Past Events

  • Astronomy seminar: "Using the environment to infer supernova progenitor properties"

    David Rittenhouse Laboratory, A6

    Lluis Galbany, University of Pittsburgh

    Integral Field Spectroscopy (IFS) applied to supernova (SN) environmental studies have shown the potential of this technique to directly characterize the galactic environmental parameters at SN locations, compare them to those at different locations of the galaxy, and put constraints on progenitor stars for different SN types. In this talk, I will summarize current efforts from the PISCO compilation, Hi-KIDS, MaNGA, and the AMUSING surveys, that have put together more than 500 SN hosts observed with IFS, and give details about published results from these datasets. 

  • Special Seminar: "This Is Not A Diversity Talk" - POSTPONED MAKE UP DATE TBD

    David Rittenhouse Laboratory, A8

    John A. Johnson, The Harvard-Smithsonian Center for Astrophysics

    The American discourse on the various disparities present in society generally, and academia specifically, focuses primarily on observations of the state of a given situation---e.g. a lack of diversity---rather than on the actions that lead to such a state. This approach is just as dissatisfying and ultimately ineffectual as observing that certain stars are "bright," rather than describing any of the physical principles that lead to the observed properties of a star.

  • Astronomy seminar: "Measurements of Degree-Scale B-mode Polarization with the BICEP/Keck Experiments at South Pole"

    David Rittehouse Laboratory, A6

    Benjamin Racine, Harvard-Smithsonian Center for Astrophysics

    The BICEP and Keck experiments, located at the South Pole, are currently observing the polarized microwave sky at the degree scale using refractive telescopes. They are searching for a signature of primordial gravitational waves in the so-called B modes of the cosmic microwave background (CMB), parametrized with the tensor-to-scalar ratio r. In this talk I will introduce our latest analysis which includes BICEP2 and Keck array data up to the end of 2015.

  • Astronomy seminar: "TBA"

    David Rittenhouse Laboratory, A6

    Barth Netterfield, University of Toronto

  • Astronomy seminar: "The Hunt for Exomoons"

    David Rittenhouse Laboratory, A6

    David Kipping, Columbia University

    Since astronomers first started detecting exoplanets, interest in possible exomoons soon followed. Moons could be habitable worlds in their own right but also influence the habitability of planets they orbit. Besides from habitability, discovering moons would provide rich insights into the formation and evolution of planetary systems, potentially revealing the banality/uniqueness of our own solar system’s architecture.

  • Astronomy seminar: "Reverse Engineering the local Universe"

    David Rittenhouse Laboratory

    Edoardo Carlesi, IAP Potsdam

    Constrained simulations (CS) provide a powerful alternative approach to the random-phase Initial Conditions (ICs) cosmological simulations. In this method, galaxy peculiar velocity measurements are used to reconstruct the matter density field and generate a set of ICs whose final outcome closely matches the observed Universe. Hence, while the results obtained with the standard techniques can be compared to the data in a statistical sense only, in a CS we can exploit the constraining potential of the high-precision near-field observations by means of a direct comparison.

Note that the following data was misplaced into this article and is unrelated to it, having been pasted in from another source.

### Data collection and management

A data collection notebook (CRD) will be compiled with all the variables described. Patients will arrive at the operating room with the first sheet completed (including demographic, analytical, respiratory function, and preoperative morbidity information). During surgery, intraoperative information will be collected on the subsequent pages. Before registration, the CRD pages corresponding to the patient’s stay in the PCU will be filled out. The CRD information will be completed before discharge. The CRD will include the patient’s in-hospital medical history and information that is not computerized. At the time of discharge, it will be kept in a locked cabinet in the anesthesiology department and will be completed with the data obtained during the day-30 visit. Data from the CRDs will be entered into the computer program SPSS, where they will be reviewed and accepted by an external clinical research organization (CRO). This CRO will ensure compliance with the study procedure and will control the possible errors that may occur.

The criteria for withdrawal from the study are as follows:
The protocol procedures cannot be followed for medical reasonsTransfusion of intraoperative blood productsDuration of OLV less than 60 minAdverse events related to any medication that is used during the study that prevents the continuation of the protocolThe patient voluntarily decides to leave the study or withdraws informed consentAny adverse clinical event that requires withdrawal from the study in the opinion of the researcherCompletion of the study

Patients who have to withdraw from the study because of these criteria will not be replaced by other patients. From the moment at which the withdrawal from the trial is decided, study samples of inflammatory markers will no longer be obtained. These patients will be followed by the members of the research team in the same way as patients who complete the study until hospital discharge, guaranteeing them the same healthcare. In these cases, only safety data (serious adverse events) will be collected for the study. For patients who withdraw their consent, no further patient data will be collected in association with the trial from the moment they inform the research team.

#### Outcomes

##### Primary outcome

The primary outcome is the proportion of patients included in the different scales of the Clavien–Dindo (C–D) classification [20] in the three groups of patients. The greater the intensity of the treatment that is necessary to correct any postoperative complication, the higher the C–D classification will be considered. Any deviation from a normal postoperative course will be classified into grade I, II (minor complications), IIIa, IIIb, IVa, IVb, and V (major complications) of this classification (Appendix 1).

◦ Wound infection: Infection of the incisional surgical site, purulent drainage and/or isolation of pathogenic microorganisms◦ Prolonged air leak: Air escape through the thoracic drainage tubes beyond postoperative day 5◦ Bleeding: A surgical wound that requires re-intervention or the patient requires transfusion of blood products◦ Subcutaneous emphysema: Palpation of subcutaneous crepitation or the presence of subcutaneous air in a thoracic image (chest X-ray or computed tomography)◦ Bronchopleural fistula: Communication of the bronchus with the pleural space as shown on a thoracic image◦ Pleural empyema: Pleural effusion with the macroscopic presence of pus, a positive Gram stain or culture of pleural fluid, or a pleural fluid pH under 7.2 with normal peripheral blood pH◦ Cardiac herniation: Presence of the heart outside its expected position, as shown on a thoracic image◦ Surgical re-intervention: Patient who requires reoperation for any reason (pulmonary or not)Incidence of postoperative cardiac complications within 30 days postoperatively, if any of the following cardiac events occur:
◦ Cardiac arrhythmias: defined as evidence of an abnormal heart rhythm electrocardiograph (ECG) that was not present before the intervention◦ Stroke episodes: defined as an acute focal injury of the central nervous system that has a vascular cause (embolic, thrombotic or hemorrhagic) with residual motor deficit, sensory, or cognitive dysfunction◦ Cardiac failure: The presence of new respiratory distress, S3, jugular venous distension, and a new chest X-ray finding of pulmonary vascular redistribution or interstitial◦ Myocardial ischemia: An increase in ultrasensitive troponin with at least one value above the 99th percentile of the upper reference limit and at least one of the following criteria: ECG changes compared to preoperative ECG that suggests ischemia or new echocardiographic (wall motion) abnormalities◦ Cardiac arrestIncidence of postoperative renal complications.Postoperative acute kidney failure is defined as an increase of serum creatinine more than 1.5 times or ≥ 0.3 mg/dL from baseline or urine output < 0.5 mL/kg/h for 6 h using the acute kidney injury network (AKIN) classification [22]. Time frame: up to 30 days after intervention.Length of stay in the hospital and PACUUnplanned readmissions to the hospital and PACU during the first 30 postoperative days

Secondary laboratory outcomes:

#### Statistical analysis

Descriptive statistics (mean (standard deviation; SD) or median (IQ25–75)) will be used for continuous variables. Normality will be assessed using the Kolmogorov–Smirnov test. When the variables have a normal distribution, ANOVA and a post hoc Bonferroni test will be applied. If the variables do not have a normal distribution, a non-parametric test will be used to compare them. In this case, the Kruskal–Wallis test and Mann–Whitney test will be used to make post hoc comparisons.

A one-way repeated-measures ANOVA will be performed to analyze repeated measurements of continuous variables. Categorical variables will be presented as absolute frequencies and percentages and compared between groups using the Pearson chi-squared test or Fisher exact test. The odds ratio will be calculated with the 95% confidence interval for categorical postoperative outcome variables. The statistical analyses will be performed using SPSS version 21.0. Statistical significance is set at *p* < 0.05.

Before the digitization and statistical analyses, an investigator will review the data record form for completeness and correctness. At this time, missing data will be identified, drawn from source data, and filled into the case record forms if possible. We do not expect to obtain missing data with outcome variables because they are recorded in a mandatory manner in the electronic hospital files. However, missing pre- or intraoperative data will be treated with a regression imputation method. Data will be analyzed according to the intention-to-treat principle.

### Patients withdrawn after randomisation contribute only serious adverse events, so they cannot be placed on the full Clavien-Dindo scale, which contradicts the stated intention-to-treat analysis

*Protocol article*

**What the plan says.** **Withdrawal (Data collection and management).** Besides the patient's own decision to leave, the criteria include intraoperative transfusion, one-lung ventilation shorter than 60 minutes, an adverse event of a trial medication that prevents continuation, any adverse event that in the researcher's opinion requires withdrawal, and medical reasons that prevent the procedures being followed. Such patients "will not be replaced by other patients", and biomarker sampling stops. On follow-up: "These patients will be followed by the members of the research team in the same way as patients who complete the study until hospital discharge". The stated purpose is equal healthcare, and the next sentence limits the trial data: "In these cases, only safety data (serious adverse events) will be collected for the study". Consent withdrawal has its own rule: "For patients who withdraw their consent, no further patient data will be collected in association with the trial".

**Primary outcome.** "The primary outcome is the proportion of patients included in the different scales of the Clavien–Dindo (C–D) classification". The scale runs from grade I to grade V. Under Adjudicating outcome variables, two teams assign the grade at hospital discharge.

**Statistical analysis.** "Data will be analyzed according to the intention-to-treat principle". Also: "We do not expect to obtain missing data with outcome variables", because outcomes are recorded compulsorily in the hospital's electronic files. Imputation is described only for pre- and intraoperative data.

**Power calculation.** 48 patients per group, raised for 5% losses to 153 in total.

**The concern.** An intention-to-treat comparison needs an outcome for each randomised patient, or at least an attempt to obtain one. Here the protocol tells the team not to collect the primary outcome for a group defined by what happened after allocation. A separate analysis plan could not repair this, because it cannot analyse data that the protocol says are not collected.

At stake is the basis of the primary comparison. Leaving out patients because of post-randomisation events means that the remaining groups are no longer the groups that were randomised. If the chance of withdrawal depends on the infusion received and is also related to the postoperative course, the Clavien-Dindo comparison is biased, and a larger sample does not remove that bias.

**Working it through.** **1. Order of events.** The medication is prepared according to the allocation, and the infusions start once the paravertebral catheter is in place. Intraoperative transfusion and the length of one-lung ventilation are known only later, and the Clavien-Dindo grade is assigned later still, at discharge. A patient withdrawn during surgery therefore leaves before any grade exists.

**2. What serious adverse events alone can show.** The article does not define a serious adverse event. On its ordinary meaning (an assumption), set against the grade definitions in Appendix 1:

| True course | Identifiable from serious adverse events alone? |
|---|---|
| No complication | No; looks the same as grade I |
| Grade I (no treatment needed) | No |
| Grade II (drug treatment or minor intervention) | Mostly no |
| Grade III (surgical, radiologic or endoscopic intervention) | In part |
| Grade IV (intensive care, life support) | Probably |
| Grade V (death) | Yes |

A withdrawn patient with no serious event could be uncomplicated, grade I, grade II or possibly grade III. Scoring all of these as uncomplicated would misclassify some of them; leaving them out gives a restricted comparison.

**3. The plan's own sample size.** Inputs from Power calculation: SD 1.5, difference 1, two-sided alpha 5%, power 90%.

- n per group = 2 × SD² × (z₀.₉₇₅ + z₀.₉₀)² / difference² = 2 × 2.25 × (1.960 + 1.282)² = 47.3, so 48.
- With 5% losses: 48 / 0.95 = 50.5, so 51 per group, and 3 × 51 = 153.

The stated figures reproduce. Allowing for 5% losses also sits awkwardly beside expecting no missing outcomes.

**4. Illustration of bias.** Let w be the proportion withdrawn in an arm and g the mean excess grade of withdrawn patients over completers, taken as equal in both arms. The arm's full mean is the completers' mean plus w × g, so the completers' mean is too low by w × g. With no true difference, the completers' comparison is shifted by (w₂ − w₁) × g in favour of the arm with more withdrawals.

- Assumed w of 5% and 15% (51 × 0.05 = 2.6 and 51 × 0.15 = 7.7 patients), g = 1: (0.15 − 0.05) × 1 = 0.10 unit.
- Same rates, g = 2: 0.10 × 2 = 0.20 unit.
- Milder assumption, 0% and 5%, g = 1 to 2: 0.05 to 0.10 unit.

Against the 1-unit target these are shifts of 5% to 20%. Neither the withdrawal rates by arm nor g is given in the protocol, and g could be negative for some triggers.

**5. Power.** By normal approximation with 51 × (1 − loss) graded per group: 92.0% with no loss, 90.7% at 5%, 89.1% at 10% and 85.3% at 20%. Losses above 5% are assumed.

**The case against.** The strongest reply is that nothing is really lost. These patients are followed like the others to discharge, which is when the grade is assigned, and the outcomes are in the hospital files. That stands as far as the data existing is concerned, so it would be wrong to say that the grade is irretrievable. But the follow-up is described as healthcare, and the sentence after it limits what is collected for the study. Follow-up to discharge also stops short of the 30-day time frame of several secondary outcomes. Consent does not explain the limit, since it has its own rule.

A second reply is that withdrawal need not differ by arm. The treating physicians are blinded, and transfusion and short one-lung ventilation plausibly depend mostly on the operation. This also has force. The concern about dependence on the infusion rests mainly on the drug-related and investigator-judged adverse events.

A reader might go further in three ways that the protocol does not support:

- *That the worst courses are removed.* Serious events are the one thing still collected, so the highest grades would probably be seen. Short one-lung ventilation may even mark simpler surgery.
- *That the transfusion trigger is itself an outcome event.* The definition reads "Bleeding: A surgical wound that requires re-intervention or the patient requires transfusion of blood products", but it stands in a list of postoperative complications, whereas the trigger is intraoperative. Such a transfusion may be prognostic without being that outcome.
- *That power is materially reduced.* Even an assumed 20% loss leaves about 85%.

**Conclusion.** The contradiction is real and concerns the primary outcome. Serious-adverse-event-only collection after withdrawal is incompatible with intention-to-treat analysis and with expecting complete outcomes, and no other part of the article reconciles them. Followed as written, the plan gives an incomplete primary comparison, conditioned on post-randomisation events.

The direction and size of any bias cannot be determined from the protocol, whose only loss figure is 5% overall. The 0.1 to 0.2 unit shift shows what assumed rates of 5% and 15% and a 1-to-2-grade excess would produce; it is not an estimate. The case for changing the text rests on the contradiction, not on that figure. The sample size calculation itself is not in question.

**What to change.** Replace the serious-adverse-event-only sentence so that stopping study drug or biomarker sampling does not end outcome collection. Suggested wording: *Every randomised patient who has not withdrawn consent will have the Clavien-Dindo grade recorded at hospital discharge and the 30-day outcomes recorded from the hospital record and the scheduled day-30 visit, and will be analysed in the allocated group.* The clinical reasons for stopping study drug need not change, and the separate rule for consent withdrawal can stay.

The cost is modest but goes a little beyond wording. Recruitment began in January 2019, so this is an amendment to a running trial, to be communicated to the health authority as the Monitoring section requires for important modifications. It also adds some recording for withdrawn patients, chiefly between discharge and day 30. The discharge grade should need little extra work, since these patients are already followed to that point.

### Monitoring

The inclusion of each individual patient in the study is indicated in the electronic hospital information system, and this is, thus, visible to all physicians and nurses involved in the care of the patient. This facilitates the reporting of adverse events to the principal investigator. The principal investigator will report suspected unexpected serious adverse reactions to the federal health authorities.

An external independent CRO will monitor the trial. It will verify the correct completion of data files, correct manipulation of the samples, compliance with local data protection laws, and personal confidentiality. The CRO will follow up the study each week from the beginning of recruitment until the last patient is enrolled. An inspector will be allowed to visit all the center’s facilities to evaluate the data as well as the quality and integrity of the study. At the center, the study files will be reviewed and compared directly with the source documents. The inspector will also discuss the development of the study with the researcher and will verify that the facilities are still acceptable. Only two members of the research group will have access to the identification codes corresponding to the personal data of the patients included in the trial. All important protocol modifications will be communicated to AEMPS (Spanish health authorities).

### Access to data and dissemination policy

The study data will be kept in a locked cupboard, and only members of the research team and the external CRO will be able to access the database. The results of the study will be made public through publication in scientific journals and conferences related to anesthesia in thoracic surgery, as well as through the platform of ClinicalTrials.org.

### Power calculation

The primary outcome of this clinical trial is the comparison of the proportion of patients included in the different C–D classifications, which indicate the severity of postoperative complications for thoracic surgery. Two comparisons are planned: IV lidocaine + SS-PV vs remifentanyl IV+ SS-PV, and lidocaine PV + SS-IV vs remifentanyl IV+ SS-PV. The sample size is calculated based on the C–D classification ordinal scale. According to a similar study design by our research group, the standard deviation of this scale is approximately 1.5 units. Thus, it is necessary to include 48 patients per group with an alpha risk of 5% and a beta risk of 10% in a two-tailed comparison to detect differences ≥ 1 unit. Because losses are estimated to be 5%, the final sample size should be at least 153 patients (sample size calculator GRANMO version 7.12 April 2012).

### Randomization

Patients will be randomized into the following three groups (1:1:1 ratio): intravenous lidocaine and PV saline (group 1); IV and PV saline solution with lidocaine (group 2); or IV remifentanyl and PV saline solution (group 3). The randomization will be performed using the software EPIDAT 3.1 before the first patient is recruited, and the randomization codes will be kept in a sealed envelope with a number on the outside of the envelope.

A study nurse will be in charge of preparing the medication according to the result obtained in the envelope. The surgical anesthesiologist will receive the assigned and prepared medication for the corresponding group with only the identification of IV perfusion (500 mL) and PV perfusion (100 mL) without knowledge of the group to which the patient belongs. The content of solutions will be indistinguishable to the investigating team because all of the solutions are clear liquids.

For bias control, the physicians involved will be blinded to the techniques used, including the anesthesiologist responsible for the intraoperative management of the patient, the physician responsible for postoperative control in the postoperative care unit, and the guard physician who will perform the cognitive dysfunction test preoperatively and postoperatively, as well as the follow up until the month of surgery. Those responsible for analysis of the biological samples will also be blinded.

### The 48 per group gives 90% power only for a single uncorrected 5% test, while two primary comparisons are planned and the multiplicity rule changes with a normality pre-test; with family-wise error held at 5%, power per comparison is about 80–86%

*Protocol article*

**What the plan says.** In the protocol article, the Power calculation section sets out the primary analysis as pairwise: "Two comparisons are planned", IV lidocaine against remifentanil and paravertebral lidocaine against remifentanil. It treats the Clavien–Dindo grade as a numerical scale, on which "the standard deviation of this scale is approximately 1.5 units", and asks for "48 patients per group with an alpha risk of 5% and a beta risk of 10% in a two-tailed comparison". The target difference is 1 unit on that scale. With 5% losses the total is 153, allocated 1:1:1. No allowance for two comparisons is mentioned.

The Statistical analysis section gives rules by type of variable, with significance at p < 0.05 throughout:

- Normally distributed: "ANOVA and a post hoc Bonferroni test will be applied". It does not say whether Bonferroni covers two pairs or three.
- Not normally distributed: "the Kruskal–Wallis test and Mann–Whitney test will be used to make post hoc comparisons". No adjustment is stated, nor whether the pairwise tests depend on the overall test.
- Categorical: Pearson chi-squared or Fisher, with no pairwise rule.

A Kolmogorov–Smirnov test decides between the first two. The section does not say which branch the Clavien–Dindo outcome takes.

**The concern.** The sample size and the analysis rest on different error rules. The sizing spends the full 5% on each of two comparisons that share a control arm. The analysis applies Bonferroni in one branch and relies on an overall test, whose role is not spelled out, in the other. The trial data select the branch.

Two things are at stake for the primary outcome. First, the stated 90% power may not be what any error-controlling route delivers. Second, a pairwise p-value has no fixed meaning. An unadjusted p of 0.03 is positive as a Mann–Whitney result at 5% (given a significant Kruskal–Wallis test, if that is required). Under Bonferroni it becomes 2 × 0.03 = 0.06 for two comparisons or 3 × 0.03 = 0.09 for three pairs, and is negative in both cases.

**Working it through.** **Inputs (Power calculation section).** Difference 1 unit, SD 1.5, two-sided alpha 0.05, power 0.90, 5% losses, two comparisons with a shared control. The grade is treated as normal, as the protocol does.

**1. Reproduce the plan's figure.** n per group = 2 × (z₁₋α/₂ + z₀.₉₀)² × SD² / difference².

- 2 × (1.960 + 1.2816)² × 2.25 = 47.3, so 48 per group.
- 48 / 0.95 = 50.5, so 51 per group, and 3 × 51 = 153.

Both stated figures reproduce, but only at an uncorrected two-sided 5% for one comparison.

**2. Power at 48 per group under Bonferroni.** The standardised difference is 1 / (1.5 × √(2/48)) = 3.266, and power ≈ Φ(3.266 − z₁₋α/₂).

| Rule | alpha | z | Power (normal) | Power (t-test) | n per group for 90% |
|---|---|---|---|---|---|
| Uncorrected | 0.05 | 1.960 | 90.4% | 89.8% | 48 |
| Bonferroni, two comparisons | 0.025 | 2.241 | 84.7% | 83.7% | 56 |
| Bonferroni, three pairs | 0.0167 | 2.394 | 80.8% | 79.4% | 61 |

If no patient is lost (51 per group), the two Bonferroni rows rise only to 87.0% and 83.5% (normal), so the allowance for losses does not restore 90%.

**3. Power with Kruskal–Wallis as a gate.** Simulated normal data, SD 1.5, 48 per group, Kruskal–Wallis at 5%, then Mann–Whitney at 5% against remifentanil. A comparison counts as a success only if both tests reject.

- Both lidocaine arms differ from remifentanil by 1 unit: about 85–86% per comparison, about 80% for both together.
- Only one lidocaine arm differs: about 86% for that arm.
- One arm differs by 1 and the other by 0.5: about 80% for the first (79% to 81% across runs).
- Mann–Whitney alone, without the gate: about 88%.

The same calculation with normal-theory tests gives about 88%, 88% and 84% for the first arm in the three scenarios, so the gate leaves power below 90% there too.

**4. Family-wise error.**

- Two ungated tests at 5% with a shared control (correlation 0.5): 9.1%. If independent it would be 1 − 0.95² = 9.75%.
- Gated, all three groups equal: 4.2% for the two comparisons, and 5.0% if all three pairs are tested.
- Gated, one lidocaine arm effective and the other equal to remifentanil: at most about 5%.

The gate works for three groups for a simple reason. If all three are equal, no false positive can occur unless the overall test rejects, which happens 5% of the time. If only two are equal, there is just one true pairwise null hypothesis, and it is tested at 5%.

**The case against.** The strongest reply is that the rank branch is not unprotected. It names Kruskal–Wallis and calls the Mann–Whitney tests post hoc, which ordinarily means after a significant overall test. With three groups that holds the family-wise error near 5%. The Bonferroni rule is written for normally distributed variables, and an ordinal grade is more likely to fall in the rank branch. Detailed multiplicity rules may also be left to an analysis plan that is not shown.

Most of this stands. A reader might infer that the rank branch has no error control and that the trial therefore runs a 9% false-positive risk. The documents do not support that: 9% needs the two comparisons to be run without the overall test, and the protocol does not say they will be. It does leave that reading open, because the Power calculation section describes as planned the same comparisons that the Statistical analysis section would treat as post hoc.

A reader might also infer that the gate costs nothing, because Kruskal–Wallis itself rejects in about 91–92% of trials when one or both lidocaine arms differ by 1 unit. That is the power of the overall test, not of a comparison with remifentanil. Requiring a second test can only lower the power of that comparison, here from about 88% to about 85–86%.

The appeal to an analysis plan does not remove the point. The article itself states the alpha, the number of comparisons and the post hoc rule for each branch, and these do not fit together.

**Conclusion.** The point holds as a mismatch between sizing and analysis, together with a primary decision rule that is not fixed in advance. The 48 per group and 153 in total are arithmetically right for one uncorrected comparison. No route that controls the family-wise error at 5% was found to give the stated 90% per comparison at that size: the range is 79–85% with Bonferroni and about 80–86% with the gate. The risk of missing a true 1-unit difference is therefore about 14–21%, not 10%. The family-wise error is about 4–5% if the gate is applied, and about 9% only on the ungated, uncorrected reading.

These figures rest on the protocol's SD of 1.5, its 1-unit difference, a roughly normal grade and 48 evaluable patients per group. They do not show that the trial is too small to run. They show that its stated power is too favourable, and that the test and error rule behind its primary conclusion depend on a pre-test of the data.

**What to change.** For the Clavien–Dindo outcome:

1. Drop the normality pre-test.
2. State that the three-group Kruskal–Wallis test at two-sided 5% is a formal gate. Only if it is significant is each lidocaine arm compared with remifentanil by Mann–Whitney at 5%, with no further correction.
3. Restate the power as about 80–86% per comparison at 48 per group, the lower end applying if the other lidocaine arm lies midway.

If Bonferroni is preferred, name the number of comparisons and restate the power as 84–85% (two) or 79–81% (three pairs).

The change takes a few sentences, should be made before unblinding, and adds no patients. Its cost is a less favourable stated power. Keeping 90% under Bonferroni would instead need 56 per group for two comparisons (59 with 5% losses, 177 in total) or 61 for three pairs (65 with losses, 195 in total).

• Astronomy seminar: "Stellar Forensics with the Most Powerful Explosions in the Universe"

    David Rittenhouse Laboratory, A6

    Maryam Modjaz, New York University

    Supernovae (SNe) and Long-duration Gamma-ray Bursts (GRBs) are exploding stars and constitute the most powerful explosions in the universe. Since they are visible over large cosmological distances, release elements heavier than Helium, and leave behind extreme remnants such as black holes, they are fascinating objects, as well as crucial tools for many areas of astrophysics, including cosmology.

  • Astronomy seminar: "Two instruments to start the new decade: HERA for 21cm cosmology and SPARCS to Monitor M-Dwarf flares affecting exoplanets"

    David Rittenhouse Laboratory, A6

    Daniel Jacobs, Arizona State University

    Two new kinds of instruments are coming of age at the end of this decade: low frequency radio telescopes and cubesats, both being used to probe questions of our cosmic origin and the nature of exoplanets. The redshifted 21 cm hydrogen line is a unique probe of the early universe. A recent putative detection by EDGES, of a larger than expected signal, raises more questions. The Hydrogen Epoch of Reionization Array (HERA) is designed to answer these questions by providing high significance detection of fluctuations in the redshift range 6 to 20.

  • Astronomy seminar: "Cosmological Seed Magnetic Field from Inflation"

    David Rittenhouse Laboratory, A6

    Bharat Ratra, Kansas State University

    A cosmological magnetic field of nG strength on Mpc length scales could be the seed magnetic field needed to explain observed few microG large-scale galactic magnetic fields. I first briefly review the observational and theoretical motivations for such a seed field, two galactic magnetic field amplification models, and some non-inflationary seed field generation scenarios. I then discuss an inflation magnetic field generation model. I conclude by mentioning possible extensions of this model as well as potentially observable consequences.

  • Astro Seminar: **POSTPONED UNTIL THE FALL**

    David Rittenhouse Laboratory, A4

    David Kipping (Columbia)